Please use this identifier to cite or link to this item: http://hdl.handle.net/1893/16545
Appears in Collections:Psychology Journal Articles
Peer Review Status: Refereed
Title: Event-related brain potentials reveal the time-course of language change detection in early bilinguals
Authors: Kuipers, Jan Rouke
Thierry, Guillaume
Contact Email: janrouke.kuipers@stir.ac.uk
Issue Date: 1-May-2010
Publisher: Elsevier
Citation: Kuipers JR & Thierry G (2010) Event-related brain potentials reveal the time-course of language change detection in early bilinguals, NeuroImage, 50 (4), pp. 1633-1638.
Abstract: Using event-related brain potentials, we investigated the temporal course of language change detection in proficient bilinguals as compared to matched controls. Welsh-English bilingual participants and English controls were presented with a variant of the oddball paradigm involving picture-word pairs. The language of the spoken word was manipulated such that English was the frequent stimulus (75%) and Welsh the infrequent stimulus (25%). We also manipulated semantic relatedness between pictures and words, such that only half of the pictures were followed by a word that corresponded with the identity of the picture. The P2 wave was significantly modulated by language in the bilingual group only, suggesting that this group detected a language change as early as 200 ms after word onset. Monolinguals also reliably detected the language change, but at a later stage of semantic integration (N400 range), since Welsh words were perceived as meaningless. The early detection of a language change in bilinguals triggered stimulus re-evaluation mechanisms reflected by a significant P600 modulation by Welsh words. Furthermore, compared to English unrelated words, English words matching the picture identity elicited significantly greater P2 amplitudes in the bilingual group only, suggesting that proficient bilinguals validate an incoming word against their expectation based on the context. Overall, highly proficient bilinguals appear to detect language changes very early on during speech perception and to consciously monitor language changes when they occur.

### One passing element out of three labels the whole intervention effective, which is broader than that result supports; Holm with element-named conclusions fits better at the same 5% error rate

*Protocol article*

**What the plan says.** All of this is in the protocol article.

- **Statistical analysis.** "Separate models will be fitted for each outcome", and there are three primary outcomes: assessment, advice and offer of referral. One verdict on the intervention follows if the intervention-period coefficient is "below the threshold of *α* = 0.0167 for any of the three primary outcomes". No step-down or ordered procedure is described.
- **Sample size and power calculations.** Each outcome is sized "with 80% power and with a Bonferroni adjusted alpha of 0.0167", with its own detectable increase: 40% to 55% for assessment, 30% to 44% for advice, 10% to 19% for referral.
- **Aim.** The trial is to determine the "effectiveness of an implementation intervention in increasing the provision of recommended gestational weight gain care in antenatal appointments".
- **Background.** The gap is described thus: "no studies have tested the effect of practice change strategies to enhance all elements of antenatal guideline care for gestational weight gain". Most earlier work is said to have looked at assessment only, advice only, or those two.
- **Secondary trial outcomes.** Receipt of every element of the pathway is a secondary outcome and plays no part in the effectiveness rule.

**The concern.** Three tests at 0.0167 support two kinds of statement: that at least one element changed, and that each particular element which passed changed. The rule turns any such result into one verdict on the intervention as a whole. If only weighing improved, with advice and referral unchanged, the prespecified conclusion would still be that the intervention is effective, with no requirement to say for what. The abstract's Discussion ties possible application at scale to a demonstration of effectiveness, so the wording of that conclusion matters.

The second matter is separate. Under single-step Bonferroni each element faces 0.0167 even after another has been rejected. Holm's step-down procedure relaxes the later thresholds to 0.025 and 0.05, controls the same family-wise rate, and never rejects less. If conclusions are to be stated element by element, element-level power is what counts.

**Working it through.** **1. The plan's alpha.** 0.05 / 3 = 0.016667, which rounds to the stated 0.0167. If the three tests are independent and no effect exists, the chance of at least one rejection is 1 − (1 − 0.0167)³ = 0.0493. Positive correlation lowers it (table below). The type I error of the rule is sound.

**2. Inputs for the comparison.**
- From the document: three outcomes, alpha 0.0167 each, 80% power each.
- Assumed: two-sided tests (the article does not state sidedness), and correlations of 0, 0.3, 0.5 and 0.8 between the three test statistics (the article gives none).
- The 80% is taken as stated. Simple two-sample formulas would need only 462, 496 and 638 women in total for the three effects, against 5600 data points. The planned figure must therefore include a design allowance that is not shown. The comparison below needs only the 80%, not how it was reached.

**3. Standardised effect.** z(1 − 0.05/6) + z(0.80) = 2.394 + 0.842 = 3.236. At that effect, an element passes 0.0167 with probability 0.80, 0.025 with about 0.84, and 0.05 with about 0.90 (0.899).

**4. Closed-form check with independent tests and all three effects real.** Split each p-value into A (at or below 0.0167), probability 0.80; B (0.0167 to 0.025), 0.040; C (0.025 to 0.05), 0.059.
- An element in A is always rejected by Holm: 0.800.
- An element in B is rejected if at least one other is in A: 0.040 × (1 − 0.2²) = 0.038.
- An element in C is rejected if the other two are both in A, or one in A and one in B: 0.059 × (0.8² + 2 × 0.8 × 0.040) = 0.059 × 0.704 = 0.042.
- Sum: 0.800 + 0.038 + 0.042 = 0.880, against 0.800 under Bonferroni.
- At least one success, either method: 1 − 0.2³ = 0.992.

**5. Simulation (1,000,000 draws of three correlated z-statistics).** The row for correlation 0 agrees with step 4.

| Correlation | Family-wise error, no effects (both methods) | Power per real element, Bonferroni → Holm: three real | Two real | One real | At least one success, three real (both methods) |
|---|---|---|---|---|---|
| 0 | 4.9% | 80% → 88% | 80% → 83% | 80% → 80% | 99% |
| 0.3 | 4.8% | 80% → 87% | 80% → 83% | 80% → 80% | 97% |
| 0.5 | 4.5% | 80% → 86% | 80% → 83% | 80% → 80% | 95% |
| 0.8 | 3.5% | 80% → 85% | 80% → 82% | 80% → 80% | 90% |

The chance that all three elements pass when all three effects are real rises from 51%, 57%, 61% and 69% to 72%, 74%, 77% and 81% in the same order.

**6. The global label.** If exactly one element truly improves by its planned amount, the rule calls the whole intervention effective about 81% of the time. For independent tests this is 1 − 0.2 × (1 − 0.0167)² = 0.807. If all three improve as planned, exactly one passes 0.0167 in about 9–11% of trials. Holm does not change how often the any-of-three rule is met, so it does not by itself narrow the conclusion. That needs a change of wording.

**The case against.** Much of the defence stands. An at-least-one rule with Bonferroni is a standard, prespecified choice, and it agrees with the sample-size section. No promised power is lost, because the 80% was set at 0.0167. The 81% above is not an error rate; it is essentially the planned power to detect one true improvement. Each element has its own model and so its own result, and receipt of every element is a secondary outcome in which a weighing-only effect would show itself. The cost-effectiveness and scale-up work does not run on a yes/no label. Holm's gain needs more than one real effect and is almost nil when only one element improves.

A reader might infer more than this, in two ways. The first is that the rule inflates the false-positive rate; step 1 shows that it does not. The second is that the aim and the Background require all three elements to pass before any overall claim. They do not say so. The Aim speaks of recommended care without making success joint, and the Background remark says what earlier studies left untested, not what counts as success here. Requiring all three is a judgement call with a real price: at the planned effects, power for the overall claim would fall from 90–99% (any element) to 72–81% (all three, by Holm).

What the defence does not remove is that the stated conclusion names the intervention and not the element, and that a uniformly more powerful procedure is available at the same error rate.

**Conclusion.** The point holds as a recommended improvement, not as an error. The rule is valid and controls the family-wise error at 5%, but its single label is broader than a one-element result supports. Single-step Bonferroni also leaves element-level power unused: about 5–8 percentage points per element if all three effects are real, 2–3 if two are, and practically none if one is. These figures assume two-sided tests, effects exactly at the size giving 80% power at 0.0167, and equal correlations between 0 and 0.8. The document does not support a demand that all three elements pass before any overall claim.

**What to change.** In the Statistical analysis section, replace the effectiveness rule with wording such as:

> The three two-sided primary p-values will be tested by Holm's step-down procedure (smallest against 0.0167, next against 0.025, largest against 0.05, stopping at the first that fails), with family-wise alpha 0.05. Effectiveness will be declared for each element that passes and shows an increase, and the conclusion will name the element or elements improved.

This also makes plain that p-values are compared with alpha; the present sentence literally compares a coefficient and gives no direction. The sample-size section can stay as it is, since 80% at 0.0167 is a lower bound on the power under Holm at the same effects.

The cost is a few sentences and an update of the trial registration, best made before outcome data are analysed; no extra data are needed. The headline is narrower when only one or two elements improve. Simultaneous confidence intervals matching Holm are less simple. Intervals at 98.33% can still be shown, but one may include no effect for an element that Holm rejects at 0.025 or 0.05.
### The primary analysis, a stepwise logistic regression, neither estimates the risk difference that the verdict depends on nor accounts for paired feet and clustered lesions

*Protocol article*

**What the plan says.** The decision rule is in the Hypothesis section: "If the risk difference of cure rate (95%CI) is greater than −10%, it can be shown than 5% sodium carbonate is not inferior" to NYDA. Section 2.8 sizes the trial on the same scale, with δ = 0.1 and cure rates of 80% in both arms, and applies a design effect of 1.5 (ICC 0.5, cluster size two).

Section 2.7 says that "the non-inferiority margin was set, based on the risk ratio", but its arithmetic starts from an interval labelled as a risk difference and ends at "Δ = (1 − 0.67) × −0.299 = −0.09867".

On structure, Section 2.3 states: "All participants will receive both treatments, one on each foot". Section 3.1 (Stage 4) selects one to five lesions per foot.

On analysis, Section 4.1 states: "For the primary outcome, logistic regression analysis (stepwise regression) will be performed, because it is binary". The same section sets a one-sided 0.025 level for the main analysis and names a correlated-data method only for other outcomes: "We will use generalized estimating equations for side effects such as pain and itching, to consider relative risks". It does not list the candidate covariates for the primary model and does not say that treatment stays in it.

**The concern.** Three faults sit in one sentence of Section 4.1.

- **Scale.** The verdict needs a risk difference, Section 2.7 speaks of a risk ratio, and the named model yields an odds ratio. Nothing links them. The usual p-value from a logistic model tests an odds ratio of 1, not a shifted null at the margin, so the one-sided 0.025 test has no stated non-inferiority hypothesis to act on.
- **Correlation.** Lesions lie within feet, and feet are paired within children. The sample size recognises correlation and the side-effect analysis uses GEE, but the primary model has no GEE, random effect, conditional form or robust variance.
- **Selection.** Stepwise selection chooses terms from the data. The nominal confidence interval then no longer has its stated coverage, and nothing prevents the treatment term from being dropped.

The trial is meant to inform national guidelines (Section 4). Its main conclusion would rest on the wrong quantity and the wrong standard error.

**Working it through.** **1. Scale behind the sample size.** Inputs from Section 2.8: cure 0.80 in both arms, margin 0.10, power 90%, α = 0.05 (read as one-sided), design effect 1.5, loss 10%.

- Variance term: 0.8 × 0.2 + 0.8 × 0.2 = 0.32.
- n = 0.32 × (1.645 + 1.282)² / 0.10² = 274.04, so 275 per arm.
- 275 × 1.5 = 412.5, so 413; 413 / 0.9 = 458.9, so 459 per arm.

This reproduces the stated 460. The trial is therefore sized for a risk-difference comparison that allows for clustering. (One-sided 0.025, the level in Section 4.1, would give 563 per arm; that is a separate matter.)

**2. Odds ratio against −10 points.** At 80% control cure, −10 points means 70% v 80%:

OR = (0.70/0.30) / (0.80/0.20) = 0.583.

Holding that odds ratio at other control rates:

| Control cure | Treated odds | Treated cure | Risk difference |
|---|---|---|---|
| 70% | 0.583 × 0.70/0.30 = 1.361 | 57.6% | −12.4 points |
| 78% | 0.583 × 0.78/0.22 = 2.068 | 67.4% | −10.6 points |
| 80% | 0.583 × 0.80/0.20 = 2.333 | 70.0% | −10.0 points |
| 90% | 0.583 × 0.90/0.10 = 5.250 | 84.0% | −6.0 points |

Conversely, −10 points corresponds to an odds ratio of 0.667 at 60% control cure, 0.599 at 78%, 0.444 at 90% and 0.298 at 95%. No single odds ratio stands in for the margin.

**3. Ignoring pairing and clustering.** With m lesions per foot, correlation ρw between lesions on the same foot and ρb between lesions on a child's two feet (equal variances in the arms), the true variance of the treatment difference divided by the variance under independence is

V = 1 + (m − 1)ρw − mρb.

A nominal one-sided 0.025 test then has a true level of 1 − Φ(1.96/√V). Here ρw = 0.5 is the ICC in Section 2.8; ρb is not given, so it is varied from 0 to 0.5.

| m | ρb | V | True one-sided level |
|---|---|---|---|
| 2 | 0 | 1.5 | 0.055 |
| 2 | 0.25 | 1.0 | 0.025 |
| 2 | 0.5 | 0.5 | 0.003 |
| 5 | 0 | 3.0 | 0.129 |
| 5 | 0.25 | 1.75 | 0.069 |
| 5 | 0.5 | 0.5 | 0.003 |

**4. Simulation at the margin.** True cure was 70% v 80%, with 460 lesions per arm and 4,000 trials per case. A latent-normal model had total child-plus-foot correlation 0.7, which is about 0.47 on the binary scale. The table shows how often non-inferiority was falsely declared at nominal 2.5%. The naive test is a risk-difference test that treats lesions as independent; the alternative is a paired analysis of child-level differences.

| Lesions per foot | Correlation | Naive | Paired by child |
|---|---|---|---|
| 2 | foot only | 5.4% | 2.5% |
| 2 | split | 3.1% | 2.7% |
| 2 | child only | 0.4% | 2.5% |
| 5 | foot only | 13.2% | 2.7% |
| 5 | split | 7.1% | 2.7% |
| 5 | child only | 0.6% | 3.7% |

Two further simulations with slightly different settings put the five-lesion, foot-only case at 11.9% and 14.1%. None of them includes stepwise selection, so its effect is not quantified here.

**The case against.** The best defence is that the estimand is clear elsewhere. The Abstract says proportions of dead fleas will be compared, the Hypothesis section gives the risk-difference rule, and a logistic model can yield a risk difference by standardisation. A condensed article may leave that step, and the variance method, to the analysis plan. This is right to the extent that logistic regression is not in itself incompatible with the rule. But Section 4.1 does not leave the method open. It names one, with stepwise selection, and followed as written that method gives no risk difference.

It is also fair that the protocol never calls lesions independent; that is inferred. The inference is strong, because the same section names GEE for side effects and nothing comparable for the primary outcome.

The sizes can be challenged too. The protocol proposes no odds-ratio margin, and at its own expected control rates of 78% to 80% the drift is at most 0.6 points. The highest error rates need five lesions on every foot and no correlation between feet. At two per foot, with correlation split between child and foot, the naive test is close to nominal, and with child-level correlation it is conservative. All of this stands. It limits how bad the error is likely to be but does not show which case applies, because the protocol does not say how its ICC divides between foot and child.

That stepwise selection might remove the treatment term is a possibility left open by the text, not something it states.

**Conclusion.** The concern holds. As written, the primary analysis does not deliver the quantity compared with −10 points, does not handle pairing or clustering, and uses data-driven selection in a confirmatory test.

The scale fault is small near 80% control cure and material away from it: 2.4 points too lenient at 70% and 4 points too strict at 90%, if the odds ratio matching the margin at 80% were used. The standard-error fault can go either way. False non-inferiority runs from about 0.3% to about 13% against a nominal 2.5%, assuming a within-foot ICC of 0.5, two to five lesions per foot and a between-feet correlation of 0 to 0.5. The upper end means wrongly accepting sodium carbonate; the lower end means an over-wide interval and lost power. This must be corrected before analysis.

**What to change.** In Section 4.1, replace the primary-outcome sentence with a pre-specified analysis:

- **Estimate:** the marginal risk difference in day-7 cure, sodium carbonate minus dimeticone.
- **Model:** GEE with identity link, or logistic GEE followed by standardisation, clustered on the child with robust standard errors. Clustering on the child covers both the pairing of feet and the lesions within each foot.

Type: Journal Article
URI: http://hdl.handle.net/1893/16545
DOI Link: http://dx.doi.org/10.1016/j.neuroimage.2010.01.076
Rights: The publisher does not allow this work to be made publicly available in this Repository. Please use the Request a Copy feature at the foot of the Repository record to request a copy directly from the author. You can only request a copy if you wish to use this work for your own research or private study.
Affiliation: Psychology
Bangor University

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